Monday, 9 March 2015

Wild Horses in Schorfheide

Wildpark Schorfheide is a nature park in Schorfheide-Chorin Biosphere Reserve, Brandenburg. The landscape of woods, heathland, and lakes was formed during the last ice age, and it is the aim of the Wildpark to breed animals that would have lived here back then.

Along with lynxes, wolves, otters, wisents (bison), aurochs, elk, wild boar, and ancient breeds of sheep, the nature park has herds of wild horses, particularly of Przewalski's horse. These wild horses are native to the Steppes of Central Asia, but are closely related to the kinds of horse (now extinct) that once grazed across the whole of Europe and Asia.

Przewalski's horses (named after the Russian explorer and geographer Nikolai Przhevalsky) are handsome creatures with a magnificent mane and colourings that come straight off the cave-walls of Lascaux.

photos of wild horses in Wildpark Schorfheide, Groß Schönebeck, Brandenburg, Germany by Andie Gilmour

photos of wild horses in Wildpark Schorfheide, Groß Schönebeck, Brandenburg, Germany by Andie Gilmour

photos of wild horses in Wildpark Schorfheide, Groß Schönebeck, Brandenburg, Germany by Andie Gilmour

photos of wild horses in Wildpark Schorfheide, Groß Schönebeck, Brandenburg, Germany by Andie Gilmour

The Wildpark Schorfheide also have Exmoor ponies. It feels a bit strange seeing British ponies in a German wildlife park, but in fact this breed is also very close to the prehistoric horses, commonly called the Tarpan, that lived across Europe after the ice-age.

photos of wild horses in Wildpark Schorfheide, Groß Schönebeck, Brandenburg, Germany by Andie Gilmour

photos of wild horses in Wildpark Schorfheide, Groß Schönebeck, Brandenburg, Germany by Andie Gilmour

photos of wild horses in Wildpark Schorfheide, Groß Schönebeck, Brandenburg, Germany by Andie Gilmour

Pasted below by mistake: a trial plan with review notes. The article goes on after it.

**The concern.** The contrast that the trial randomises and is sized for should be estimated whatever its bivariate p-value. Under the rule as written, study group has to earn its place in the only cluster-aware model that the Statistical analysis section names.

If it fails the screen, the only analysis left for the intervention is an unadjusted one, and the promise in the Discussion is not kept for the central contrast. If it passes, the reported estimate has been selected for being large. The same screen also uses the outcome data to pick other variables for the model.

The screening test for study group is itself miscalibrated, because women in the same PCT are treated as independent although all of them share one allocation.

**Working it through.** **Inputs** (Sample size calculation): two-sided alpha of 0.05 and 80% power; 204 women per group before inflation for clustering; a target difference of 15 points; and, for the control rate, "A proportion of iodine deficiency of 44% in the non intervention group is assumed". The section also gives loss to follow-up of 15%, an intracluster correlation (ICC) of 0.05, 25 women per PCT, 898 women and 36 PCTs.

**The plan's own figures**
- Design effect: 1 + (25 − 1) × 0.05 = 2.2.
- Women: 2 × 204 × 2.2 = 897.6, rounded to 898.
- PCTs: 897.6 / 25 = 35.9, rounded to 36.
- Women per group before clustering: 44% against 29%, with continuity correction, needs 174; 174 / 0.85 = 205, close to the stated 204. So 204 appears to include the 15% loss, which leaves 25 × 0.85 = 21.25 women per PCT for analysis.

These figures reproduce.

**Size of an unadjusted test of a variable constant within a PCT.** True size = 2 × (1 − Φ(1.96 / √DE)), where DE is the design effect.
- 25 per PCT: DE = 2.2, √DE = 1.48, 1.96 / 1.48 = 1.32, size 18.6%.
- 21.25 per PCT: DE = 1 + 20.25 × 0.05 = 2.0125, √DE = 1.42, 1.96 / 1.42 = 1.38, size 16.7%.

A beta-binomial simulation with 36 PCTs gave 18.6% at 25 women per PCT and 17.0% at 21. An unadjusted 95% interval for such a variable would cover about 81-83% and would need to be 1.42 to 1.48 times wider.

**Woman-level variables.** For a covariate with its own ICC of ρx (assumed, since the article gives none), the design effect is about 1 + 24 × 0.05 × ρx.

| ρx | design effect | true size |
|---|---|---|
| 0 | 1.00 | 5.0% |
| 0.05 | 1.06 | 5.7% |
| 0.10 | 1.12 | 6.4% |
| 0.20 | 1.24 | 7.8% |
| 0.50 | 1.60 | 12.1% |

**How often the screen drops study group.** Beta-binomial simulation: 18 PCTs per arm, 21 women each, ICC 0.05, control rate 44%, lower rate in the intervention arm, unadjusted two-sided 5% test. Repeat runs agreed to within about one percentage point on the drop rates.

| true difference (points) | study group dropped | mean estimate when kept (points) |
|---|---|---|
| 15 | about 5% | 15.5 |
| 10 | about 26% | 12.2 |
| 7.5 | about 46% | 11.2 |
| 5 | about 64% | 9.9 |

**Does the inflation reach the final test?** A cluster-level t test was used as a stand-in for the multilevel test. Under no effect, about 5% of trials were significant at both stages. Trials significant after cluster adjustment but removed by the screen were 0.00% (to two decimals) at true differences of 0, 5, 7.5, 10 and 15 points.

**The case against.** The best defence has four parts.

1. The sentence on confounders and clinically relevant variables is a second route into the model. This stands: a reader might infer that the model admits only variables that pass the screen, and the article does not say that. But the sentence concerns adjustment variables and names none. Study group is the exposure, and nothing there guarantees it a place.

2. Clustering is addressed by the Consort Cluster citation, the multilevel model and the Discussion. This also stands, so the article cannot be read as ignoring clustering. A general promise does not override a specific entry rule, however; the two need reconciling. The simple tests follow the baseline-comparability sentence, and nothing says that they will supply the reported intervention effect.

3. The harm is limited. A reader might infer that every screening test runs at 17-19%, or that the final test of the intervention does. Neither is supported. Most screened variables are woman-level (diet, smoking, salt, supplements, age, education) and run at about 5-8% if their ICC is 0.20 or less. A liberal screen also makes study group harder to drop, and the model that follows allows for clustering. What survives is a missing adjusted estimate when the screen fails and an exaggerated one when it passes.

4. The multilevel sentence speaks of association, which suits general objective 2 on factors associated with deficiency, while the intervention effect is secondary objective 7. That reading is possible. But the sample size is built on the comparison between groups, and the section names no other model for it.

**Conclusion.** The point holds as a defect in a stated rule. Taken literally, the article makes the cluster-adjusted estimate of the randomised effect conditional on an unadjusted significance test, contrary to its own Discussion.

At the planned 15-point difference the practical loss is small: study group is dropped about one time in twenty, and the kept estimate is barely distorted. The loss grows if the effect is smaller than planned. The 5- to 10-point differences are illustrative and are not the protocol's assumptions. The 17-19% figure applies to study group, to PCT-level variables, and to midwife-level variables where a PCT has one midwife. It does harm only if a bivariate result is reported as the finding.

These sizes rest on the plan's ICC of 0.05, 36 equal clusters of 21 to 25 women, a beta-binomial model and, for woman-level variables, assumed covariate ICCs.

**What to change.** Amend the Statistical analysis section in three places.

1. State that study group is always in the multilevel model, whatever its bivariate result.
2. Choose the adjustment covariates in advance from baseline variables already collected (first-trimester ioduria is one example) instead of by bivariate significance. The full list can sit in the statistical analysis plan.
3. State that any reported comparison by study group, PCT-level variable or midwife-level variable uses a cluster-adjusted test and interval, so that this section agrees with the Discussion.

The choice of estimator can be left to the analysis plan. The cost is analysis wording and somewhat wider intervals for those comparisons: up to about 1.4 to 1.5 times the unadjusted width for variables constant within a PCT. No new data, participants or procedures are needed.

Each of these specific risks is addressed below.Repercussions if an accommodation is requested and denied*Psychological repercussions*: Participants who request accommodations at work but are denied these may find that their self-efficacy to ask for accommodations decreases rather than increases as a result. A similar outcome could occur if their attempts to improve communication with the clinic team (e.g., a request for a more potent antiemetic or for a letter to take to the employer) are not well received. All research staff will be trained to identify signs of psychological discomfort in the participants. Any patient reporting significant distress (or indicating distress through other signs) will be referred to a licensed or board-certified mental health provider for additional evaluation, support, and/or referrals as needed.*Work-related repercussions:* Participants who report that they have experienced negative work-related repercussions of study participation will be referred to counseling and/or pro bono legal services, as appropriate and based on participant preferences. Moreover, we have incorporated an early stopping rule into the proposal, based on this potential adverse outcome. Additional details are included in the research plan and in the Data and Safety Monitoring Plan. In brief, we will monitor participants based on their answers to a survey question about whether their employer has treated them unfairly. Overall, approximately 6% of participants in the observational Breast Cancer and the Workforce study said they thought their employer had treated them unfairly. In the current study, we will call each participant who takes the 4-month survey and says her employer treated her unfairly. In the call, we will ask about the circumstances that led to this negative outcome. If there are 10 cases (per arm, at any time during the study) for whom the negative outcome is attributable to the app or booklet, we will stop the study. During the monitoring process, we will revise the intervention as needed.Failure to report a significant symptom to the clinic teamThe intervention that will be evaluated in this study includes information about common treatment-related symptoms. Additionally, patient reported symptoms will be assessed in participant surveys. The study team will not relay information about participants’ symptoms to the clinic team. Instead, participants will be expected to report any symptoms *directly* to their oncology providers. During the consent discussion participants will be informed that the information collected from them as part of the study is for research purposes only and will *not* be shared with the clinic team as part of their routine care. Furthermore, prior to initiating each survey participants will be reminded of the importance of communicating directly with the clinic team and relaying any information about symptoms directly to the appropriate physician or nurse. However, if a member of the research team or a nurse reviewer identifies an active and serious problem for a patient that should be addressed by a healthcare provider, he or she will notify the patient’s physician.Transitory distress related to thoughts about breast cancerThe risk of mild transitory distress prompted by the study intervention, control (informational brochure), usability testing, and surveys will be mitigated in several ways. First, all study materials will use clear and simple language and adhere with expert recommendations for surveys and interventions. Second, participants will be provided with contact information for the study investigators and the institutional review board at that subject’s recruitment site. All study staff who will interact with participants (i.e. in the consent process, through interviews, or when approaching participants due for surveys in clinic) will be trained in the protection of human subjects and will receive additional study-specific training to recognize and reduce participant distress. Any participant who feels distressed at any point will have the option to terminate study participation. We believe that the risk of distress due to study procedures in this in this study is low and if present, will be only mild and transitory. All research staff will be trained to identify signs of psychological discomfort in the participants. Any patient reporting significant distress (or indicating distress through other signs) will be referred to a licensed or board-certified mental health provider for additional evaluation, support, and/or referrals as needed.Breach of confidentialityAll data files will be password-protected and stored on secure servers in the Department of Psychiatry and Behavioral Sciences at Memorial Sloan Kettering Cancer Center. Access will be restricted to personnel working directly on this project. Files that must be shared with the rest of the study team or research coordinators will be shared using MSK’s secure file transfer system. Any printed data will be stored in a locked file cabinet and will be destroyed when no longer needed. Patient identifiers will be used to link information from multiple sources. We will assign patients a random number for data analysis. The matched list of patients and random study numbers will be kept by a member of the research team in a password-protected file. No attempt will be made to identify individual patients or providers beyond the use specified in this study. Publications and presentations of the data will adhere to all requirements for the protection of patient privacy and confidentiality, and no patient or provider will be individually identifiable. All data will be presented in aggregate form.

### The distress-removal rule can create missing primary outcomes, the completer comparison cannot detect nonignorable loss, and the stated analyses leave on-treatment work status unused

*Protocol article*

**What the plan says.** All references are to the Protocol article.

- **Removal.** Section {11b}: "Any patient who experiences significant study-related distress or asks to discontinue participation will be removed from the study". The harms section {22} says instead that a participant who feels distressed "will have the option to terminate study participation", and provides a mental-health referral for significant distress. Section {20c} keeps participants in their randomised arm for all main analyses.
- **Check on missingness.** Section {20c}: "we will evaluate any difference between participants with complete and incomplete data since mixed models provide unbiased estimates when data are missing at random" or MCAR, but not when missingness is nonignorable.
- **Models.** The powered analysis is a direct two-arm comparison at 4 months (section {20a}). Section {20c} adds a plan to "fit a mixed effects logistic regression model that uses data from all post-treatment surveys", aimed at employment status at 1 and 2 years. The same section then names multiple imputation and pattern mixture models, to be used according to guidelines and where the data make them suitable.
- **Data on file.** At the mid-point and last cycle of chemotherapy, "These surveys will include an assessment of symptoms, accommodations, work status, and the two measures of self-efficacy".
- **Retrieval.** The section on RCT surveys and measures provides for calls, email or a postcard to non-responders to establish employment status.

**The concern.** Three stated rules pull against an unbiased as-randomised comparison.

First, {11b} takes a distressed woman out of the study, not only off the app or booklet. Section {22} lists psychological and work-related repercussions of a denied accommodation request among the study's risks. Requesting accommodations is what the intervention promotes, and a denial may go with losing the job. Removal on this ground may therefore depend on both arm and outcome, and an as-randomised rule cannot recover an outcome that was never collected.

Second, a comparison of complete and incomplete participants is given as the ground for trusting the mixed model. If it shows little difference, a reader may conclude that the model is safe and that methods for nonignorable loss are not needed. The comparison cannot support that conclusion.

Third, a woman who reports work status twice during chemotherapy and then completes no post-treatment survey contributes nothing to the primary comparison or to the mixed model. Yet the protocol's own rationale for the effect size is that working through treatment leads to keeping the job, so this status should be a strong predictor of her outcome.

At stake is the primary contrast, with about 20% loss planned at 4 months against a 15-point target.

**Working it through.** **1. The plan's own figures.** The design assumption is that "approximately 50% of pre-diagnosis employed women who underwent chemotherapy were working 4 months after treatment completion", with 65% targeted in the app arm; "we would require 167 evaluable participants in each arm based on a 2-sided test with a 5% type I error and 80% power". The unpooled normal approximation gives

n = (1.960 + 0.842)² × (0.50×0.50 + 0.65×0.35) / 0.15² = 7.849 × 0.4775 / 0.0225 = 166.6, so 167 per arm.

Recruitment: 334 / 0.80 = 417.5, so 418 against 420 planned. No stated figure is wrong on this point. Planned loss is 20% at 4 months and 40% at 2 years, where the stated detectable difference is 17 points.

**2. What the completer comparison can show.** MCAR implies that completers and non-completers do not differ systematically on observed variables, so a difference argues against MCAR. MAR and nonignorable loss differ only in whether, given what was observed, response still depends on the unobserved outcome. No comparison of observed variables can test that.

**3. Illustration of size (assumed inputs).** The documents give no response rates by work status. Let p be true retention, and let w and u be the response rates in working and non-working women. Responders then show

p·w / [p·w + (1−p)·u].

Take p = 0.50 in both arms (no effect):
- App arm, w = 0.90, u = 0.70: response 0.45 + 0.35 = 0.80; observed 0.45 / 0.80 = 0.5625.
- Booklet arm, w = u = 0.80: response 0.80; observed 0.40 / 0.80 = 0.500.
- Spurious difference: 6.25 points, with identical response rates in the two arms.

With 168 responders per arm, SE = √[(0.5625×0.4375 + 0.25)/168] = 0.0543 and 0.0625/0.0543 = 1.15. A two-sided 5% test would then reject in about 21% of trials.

photos of wild horses in Wildpark Schorfheide, Groß Schönebeck, Brandenburg, Germany by Andie Gilmour

The third example of primitive wild horse at Schorfheide are of the Polish Konik. These semi-feral horses still live wild in Poland, and they were the original 'war horse' used by German and Russian troops to transport weapons and supplies in World War I.

photos of wild horses in Wildpark Schorfheide, Groß Schönebeck, Brandenburg, Germany by Andie Gilmour

photos of wild horses in Wildpark Schorfheide, Groß Schönebeck, Brandenburg, Germany by Andie Gilmour

Between the wars, German brothers Heinz and Lutz Heck attempted breeding Koniks with Przewalski's horse and Icelandic ponies (closely resembling Exmoor and Shetland ponies, and taken to Iceland by the Vikings), in an attempt to recreate the extinct, prehistoric Tarpan. The result was the breed known as the Heck horse. There aren't any examples of the Heck horse at Schorfheide, though there are some Heck cattle - an attempt by the brothers to backwardly genetically engineer an ice-age auroch.

I don't really see the point of trying to recreate extinct horse breeds, but I am all for preserving the bio-diversity of this planet. If that means preventing the extinction of rare breeds like these beautiful wild horse then Wildpark Schorfheide gets my support!

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